Derived units

Base units can be put together to derive units of measurement for other quantities. In addition to the two dimensionless derived units radian (rad) and steradian (sr) there are 20 derived units having special names:

Named units derived from SI base units
Name Symbol Quantity Expression in terms of other units Expression in terms of SI base units
hertz Hz frequency 1/s s-1
newton N force, weight mkg/s2 mkgs-2
pascal Pa pressure, stress N/m2 m-1kgs-2
joule J energy, work, heat Nm = CV = Ws m2kgs-2
watt W power, radiant flux, luminosity Js-1 = VA m2kgs-3
volt V voltage, electrical potential difference, electromotive force W/A = J/C m2kgs-3A-1
weber Wb magnetic flux J/A m2kgs-2A-1
tesla T magnetic field Vs/m2 = Wb/m2 = N/(Am) kgs-2A-1
henry H inductance Vs/A = Wb/A m2kgs-2A-2
degree Celsius C temperature K - 273.15 K
lumen lm luminous flux cdsr cd
lux lx illuminance lm/m2 m-2cd

Other quantities and units

Compound units derived from SI units

Name Symbol Quantity Expression in terms
of SI base units
square metre m2 area m2
cubic metre m3 volume m3
metre per second m/s speed, velocity ms-1
cubic metre per second m3/s volumetric flow m3s-1
metre per second squared m/s2 acceleration ms-2
metre per second cubed m/s3 jerk ms-3
metre per quartic second m/s4 snap ms-4
radian per second rad/s angular velocity s-1
newton second Ns momentum, impulse kgms-1
newton metre second Nms angular momentum kgm2s-1
newton metre Nm torque, moment of force kgm2s-2
reciprocal metre m-1 wavenumber m-1
kilogram per cubic metre kg/m3 density, mass density kgm-3
cubic metre per kilogram m3/kg specific volume kg-1m3
mole per cubic metre mol/m3 amount (-of-substance) concentration m-3mol
cubic metre per mole m3/mol molar volume m3mol-1
joule per kelvin J/K heat capacity, entropy kgm2s-2K-1
joule per kelvin mole J/(Kmol) molar heat capacity, molar entropy kgm2s-2K-1mol-1
joule per kilogram kelvin J/(Kkg) specific heat capacity, specific entropy m2s-2K-1
joule per mole J/mol molar energy kgm2s-2mol-1
joule per kilogram J/kg specific energy m2s-2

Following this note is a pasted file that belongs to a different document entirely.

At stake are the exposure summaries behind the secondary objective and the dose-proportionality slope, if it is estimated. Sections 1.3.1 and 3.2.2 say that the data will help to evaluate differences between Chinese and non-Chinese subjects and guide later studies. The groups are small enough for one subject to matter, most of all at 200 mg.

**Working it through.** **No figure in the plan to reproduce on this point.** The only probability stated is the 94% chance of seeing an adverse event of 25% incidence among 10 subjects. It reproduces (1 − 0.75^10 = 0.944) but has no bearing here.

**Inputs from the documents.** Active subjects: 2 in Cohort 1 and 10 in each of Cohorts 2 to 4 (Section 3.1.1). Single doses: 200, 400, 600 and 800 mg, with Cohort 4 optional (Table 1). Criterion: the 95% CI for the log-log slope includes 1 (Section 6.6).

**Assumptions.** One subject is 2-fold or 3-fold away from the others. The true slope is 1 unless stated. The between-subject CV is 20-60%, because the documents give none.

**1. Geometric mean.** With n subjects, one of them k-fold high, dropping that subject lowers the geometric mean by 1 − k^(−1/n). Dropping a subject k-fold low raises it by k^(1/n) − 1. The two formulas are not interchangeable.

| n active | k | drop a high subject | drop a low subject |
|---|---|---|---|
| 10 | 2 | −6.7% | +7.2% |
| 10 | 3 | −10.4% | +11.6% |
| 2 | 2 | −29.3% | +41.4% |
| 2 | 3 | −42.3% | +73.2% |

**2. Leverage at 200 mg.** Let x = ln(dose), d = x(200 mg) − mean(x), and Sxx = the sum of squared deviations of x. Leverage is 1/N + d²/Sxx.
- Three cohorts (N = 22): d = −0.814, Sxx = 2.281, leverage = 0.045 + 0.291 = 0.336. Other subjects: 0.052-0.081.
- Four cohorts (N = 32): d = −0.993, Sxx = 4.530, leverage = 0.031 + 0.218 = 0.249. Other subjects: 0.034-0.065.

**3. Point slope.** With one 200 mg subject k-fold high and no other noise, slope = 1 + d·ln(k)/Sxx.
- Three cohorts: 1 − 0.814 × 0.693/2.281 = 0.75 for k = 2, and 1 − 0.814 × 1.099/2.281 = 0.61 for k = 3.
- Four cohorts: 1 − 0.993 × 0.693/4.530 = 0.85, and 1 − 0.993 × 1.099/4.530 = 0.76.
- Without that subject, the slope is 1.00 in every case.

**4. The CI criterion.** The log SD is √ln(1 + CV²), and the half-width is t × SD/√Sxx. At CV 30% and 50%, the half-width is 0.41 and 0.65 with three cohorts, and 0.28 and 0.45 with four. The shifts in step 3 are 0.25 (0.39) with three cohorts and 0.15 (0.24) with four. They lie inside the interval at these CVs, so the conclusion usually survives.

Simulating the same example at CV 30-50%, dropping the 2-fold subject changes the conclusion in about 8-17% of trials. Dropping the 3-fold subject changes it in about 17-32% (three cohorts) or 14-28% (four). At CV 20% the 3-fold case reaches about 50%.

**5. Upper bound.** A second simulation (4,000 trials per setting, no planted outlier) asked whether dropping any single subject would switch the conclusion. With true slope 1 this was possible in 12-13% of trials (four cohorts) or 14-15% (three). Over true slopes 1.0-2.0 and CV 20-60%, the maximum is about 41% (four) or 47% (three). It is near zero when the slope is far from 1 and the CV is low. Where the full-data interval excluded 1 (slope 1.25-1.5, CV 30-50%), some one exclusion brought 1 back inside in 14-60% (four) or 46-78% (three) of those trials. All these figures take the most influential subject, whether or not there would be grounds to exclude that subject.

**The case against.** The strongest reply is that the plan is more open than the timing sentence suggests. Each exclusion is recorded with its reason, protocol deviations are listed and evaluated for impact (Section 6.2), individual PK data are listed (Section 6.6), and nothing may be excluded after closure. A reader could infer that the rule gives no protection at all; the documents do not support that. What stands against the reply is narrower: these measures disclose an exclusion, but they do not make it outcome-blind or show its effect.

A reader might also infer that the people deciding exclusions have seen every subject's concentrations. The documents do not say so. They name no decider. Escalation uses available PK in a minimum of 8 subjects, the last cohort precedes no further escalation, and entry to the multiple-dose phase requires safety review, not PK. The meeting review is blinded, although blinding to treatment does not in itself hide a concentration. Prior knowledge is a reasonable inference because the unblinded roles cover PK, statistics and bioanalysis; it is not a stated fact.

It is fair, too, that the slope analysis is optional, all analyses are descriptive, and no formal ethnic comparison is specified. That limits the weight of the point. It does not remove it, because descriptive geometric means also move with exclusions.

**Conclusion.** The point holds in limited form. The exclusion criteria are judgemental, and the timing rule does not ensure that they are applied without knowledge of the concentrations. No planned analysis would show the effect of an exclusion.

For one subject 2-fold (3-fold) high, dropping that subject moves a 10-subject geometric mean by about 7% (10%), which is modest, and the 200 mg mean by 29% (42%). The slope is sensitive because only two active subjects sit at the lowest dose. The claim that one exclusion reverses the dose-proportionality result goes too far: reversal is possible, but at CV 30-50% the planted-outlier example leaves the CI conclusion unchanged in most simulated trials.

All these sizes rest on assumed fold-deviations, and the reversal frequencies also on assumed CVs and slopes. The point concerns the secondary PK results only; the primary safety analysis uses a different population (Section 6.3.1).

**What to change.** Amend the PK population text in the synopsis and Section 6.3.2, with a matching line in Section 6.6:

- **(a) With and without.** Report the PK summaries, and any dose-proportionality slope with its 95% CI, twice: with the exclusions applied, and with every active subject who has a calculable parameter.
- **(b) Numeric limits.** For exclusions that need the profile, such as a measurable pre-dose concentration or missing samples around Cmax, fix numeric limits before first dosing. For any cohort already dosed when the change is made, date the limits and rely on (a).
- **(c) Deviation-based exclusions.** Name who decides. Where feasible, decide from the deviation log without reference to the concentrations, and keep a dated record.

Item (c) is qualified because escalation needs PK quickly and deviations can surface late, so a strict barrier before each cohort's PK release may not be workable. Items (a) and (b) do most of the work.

joule per cubic metre J/m3 energy density kgm-1s-2
newton per metre N/m = J/m2 surface tension kgs-2
watt per square metre W/m2 heat flux density, irradiance kgs-3
watt per metre kelvin W/(mK) thermal conductivity kgms-3K-1
square metre per second m2/s kinematic viscosity, diffusion coefficient m2s-1
pascal second Pas = Ns/m2 dynamic viscosity kgm-1s-1
siemens per metre S/m conductivity kg-1m-3s3A2
siemens square metre per mole Sm2/mol molar conductivity kg-1s3mol-1A2
volt per metre V/m electric field strength kgms-3A-1
ampere per metre A/m magnetic field strength Am-1
candela per square metre cd/m2 luminance cdm-2

Non-SI units accepted for use with SI

The following units are not SI units but are "accepted for use with the International System."

Name Symbol Quantity Equivalent SI unit
minute min time (multiple unit) 1 min = 60 s
hour h time (multiple unit) 1 h = 60 min = 3600 s
day d time (multiple unit) 1 d = 24 h = 1440 min = 86400 s
degree of arc   angle (non unitary unit) 1 = (p/180) rad
minute of arc ' angle (non unitary unit) 1' = (1/60) = (p/10800) rad
second of arc ? angle (non unitary unit) 1? = (1/60)' = (1/3600) = (p/648000) rad
square degree deg or sq.deg. solid angle 1 deg = (p/180) sr. This unit is mostly used in astronomy and optic (its usage is strongly discouraged in all other domains, including in cartography). The whole sphere covers a solid angle (seen from its centre) of (129600/p) deg (approx. 41252.961 deg) and is the solid angle covered by a conic section of a sphere, whose opening apex is exactly 360 (note that the measure of a solid angle in square degrees is not proportional (and does not vary polynomially with) the measure of the associated planar angle in degrees of opening of its associated cone. In cartography, you can't simply multiply a difference of longitudes and a difference of latitudes, both expressed in degrees to get an exact measure of a solid angle in square degrees (this will just be an approximation only if these differences are very small, below one minute of arc each, and the covered area is very near the equator, i.e. at very low latitudes where the small area will be nearly rectangular instead of being nearly trapezoidal in median latitudes, or nearly a disc sector near the poles).
litre l or L volume (simple decimal multiple unit) 1 dm3 = 0.001 m3
tonne t mass (simple decimal multiple unit) 1 t = 103 kg = 1 Mg

Non-SI units with values obtained only by experiment
Name Symbol Quantity Equivalent SI unit
electronvolt eV energy 1 eV = 1.60217733 (49) 10-19 J
atomic mass unit u mass 1 u = 1.6605402 (10) 10-27 kg
astronomical unit AU length 1 AU = 1.49597870691 (30) 1011 m
Non-SI units whose use is not encouraged
Name Symbol Quantity Equivalent SI unit
ngstrm, angstrom   length 1 = 0.1 nm = 10-10 m
bar bar pressure 1 bar = 105 Pa
millibar mbar pressure 1 mbar = 1 hPa = 100 Pa (was used in atmospheric meteorology, the preferred unit is now the hectopascal)
atmosphere atm pressure 1 atm = 1013.25 mbar = 1013.25 hPa] = 1.01325105 Pa (commonly used in atmospheric meteorology, in oceanology and for pressures within liquids, or in the industry for pressures within containers of liquified gas)

Recommended Values of the Fundamental Constants

Values for constants in calculations follow standards recommended by the National Physical Laboratory ( and Kaye & Laby Online is a valuable resource.

These are sourced from CODATA Task Group on Fundamental Constants (Committee on Data for Science and Technology)

The latest values are available from the CODATA fundamental constants page at the American National Institute of Standards and Technology's web site (NIST)